Yang, Fang (2004) Analysis and implementation of statistical cipher feedback mode and optimized cipher feedback mode. Masters thesis, Memorial University of Newfoundland.
- Accepted Version
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In this thesis, two recently proposed modes of operation for block ciphers, referred to as statistical cipher feedback (SCFB) mode and optimized cipher feedback (OCFB) mode, are investigated. Both cipher modes can achieve the capability of selfsynchronization to recover from bit slips or insertions in the communication channel automatically. Compared to CFB mode, both cipher modes can obtain higher efficiency with modest buffer size and reasonable latency. Hence, both modes can be applied to high-speed digital hardware implementation and they have been identified as being suitable for physical layer security for applications such as SONET/SDH. In this thesis, both modes are implemented in software and hardware. In particular, the hardware structure and method of hardware implementation are investigated. Parallel and serial transfers are applied to the hardware implementation of SCFB mode and OCFB mode, respectively. Very High Speed Integrated Circuit Description Language (VHDL) and LSI design with 0.18 CMOS technology supported by Canadian Microelectronics Corporations (CMC) are used in the process of hardware implementation. The hardware structures of both modes are synthesized by using Synopsis tools provided by CMC as well. In addition, the performances of both modes are analyzed with respect to characteristics such as the theoretical efficiency, synchronization recovery delay, and the error propagation factor. Furthermore, the relationship between efficiency, probability of queue overflow, and buffer size is investigated. It is definite that both of modes can obtain higher efficiency than cipher feedback mode. OCFB mode performs marginally better with respect to error propagation and synchronization recovery delay in some circumstances. SCFB mode is able to achieve higher efficiency with a given buffer size and probability of buffer overflow in an efficient hardware implementation. Similarly, for a given efficiency and buffer size, SCFB mode has a lower probability of buffer overflow than OCFB mode. In fact, while for SCFB it is possible to guarantee no overflow with 50% efficiency and a buffer size equal to the block size, it is not possible to guarantee no overflow for efficiencies that are much less than 50% for OCFB mode. These results imply that SCFB is a mode more suitable for high speed physical layer security than OCFB mode.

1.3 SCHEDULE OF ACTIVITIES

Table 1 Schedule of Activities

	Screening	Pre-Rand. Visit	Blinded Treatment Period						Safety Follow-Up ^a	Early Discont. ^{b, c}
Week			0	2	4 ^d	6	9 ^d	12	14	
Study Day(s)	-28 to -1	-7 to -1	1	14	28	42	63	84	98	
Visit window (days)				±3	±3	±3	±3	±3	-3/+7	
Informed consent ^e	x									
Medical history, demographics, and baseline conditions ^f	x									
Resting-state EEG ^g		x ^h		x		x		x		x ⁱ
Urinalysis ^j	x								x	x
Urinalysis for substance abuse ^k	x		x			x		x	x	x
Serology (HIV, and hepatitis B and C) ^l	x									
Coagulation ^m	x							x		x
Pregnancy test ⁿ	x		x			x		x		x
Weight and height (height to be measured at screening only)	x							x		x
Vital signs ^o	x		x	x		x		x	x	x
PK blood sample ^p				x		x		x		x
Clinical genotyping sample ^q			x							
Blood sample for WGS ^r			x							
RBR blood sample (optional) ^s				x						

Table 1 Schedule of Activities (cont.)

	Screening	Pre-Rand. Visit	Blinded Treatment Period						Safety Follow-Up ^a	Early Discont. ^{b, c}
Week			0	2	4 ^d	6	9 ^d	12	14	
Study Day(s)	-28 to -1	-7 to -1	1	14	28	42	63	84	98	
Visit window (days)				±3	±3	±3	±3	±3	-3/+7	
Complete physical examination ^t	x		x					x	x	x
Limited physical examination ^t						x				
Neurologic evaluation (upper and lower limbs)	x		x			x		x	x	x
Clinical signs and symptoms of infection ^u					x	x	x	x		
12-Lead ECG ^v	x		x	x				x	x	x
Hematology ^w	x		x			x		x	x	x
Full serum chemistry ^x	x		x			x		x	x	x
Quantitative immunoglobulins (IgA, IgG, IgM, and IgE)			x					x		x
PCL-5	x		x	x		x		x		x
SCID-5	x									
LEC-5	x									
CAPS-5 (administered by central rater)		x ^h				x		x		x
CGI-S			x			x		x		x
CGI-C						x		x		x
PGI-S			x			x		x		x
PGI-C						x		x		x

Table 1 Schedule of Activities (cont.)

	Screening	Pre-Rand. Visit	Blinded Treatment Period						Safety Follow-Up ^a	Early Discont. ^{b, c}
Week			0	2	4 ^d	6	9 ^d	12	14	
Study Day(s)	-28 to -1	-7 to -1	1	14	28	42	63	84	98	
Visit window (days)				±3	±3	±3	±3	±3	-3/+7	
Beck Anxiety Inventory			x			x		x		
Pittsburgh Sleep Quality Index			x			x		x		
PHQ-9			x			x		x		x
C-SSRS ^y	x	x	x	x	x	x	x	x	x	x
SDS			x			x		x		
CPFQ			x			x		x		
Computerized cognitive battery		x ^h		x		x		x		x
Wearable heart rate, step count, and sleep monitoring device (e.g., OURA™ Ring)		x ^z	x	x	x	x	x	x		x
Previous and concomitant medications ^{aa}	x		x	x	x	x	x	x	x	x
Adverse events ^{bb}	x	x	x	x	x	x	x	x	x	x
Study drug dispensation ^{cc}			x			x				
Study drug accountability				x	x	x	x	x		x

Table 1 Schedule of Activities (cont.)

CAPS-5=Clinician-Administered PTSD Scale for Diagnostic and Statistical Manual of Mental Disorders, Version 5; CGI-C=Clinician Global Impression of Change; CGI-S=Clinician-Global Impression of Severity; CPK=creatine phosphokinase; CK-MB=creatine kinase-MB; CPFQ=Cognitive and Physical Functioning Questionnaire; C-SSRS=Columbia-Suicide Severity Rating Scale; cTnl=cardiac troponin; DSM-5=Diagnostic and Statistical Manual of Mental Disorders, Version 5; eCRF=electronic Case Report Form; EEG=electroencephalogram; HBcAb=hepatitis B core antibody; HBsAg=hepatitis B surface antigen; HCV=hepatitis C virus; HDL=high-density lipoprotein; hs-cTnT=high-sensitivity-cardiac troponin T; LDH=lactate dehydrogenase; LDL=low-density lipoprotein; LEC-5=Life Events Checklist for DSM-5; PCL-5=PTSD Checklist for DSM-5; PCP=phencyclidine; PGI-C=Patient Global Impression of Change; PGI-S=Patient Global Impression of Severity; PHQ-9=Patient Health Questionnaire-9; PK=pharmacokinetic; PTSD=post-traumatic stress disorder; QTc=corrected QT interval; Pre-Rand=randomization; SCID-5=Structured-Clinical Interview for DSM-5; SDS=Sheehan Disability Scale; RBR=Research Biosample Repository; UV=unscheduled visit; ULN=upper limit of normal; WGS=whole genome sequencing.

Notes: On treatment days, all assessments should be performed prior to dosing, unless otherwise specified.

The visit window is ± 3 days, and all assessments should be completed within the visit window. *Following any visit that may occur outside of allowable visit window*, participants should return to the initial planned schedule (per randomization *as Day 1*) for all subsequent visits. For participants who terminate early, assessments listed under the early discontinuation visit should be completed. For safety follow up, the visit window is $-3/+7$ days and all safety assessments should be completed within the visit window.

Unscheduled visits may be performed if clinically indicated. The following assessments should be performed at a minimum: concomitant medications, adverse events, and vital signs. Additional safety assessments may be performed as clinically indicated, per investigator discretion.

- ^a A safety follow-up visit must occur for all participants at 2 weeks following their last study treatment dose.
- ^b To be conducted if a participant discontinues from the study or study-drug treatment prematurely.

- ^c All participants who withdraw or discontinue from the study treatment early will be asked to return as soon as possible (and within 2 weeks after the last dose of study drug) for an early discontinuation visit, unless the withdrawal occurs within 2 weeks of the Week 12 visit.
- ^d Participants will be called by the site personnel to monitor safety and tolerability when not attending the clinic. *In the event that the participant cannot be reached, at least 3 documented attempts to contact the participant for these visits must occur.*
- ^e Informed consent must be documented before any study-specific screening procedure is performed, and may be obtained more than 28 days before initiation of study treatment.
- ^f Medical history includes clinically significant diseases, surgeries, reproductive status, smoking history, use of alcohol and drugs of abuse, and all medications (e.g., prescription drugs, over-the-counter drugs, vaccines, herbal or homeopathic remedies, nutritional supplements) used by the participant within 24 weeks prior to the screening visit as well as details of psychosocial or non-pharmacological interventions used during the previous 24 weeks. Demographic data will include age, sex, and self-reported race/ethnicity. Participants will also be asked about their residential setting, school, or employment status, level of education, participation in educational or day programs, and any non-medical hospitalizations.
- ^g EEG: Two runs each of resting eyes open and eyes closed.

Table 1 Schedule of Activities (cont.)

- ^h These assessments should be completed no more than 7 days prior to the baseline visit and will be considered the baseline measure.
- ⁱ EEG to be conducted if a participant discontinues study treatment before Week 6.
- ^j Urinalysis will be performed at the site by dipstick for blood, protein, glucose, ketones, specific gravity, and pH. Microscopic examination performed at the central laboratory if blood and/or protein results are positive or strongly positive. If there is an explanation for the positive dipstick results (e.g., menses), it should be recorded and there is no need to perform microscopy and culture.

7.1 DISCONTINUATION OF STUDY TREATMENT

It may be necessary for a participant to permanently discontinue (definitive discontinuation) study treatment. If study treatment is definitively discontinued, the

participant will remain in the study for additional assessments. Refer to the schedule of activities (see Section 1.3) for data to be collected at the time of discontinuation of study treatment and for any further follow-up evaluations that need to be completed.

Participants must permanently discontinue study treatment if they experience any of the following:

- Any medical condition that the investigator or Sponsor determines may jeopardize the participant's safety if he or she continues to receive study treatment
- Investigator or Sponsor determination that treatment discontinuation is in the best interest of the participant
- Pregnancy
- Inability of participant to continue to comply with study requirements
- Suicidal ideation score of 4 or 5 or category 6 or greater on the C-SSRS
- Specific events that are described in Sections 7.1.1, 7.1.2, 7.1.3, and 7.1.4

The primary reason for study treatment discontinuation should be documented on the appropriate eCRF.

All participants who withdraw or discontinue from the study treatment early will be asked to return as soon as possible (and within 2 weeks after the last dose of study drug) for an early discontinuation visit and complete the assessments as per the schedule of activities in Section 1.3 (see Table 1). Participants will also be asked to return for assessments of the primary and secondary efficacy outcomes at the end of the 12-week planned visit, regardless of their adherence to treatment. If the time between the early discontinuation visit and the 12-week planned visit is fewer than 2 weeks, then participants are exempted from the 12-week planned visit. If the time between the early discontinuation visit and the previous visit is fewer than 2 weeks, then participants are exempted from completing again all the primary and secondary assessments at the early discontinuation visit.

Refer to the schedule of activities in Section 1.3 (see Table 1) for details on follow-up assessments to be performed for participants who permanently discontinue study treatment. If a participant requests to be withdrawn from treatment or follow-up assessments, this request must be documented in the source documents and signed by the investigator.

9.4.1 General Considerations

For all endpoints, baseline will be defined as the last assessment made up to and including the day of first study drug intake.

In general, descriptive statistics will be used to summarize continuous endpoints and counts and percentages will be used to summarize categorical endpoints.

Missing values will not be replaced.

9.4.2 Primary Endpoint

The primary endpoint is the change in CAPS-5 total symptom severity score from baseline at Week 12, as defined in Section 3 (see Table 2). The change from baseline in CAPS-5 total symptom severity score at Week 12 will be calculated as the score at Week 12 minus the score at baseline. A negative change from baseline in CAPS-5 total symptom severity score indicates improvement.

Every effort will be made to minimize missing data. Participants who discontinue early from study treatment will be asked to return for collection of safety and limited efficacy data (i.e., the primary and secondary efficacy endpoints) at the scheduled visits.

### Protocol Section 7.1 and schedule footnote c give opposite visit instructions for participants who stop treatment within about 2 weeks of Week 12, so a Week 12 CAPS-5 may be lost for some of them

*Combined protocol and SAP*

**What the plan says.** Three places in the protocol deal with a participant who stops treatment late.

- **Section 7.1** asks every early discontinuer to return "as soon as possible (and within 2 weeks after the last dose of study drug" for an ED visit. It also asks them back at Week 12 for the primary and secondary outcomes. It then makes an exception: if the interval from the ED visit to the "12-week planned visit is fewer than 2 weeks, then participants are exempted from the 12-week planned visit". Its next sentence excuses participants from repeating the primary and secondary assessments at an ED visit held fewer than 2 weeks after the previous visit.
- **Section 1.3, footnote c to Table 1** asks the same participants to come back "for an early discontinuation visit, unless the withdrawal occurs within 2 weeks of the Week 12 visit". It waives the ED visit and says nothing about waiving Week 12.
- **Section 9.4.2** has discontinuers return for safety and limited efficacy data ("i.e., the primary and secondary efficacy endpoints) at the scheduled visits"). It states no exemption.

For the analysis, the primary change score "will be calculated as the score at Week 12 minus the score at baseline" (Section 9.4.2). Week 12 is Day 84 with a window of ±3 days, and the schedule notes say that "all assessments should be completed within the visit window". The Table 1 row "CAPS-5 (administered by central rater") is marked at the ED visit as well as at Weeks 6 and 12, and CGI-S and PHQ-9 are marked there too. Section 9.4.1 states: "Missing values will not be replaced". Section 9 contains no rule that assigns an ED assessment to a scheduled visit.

|Item Type:||Thesis (Masters)|
|Additional Information:||Includes bibliographical references: pages 106-107. -- Restricted until May 2005.|
|Department(s):||Engineering and Applied Science, Faculty of|
|Library of Congress Subject Heading:||Ciphers; Data encryption (Computer science).|
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